Germany’s foreign minister, Sigmar Gabriel, had planned an official visit to the Jewish state last April on no less somber an occasion than Holocaust Memorial Day. Gabriel announced that while in Israel he would meet with representatives of Breaking the Silence and B’tselem—two “human-rights” organizations far more dedicated to defaming their country than to protecting anyone’s rights. In response, Prime Minister Netanyahu refused to meet with Gabriel as planned unless the foreign minister canceled these meetings—a decision applauded even by many Israeli opponents of Netanyahu. Thus Gabriel came to Israel, met with the two organizations’ representatives, but not with the prime minister. Gadi Taub comments:
Before the Gabriel affair few Israelis were aware of how popular it is in Germany to compare Israel with the Nazis. But one has to admit that it does have its own perverted psychological logic. If the Jews are now victimizers, not victims, does that not partially alleviate the terrible burden of German guilt? . . . By refusing Netanyahu’s request and lending his support to organizations bent on demonizing Israel, Gabriel made many wonder whether he was not in fact engaged in exactly this kind of politico-psychological game, which may appeal to his own constituency at home. . . .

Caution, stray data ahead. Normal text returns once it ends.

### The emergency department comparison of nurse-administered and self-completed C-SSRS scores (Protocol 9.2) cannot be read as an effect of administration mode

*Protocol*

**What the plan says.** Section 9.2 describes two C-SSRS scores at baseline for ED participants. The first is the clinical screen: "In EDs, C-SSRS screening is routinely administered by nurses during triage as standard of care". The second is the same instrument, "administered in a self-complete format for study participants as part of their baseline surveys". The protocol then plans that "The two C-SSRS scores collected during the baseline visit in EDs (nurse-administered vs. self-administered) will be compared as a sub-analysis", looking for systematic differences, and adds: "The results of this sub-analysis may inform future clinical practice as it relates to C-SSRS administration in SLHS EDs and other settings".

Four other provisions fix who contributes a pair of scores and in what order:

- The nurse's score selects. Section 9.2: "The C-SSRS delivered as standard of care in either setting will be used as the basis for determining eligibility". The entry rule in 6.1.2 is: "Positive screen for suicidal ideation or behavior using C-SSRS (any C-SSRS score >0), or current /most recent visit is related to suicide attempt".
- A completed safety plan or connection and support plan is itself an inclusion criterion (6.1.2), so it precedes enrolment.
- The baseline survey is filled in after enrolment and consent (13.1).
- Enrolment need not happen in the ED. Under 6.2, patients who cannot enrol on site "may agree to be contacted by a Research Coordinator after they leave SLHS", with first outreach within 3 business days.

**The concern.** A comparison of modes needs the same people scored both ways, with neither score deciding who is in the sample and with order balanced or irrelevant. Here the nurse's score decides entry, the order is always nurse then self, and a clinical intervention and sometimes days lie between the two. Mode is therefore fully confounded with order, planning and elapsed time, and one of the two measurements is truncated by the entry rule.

[In fact], upon his return to Germany, Gabriel said to the Frankfurter Rundschau that the Social Democrats, his own party, were, along with the Jews, among “the first victims of the Holocaust” (this was later changed on the paper’s website . . . to “the first victims of the Nazis”). So after using his state visit to look at Israel through the lens of organizations emphasizing our sins, and thus classifying us as victimizers, was he now making himself the victim (by proxy), and not just any victim, but a victim of Nazism? Where was all this heading? It brought to mind the bitterly sarcastic quip attributed to the Israeli psychiatrist Zvi Rex: “The Germans will never forgive the Jews for Auschwitz.” . . .
All this, we should note, was carried on in the guise of high-handed—and decidedly condescending—rhetoric. Gabriel, by his own account, was helping to instruct us about the dangers of nationalism—Israel’s—and the virtues of “European values” and democracy. But despite the immaculately humanitarian vocabulary, it was not hard to sense that something very sinister was afoot, since the minister’s interest in malignant nationalism and human rights seemed to be selective. He was apparently more interested in cases where Israel could be blamed. He had no plans to meet any civil-society organizations that document Palestinian abuses of human rights, and his high-minded exhortations against Jewish nationalism were not matched by any criticism of the murderous sort of xenophobic nationalism that the Palestinians habitually—and institutionally—encourage in their people, especially their young.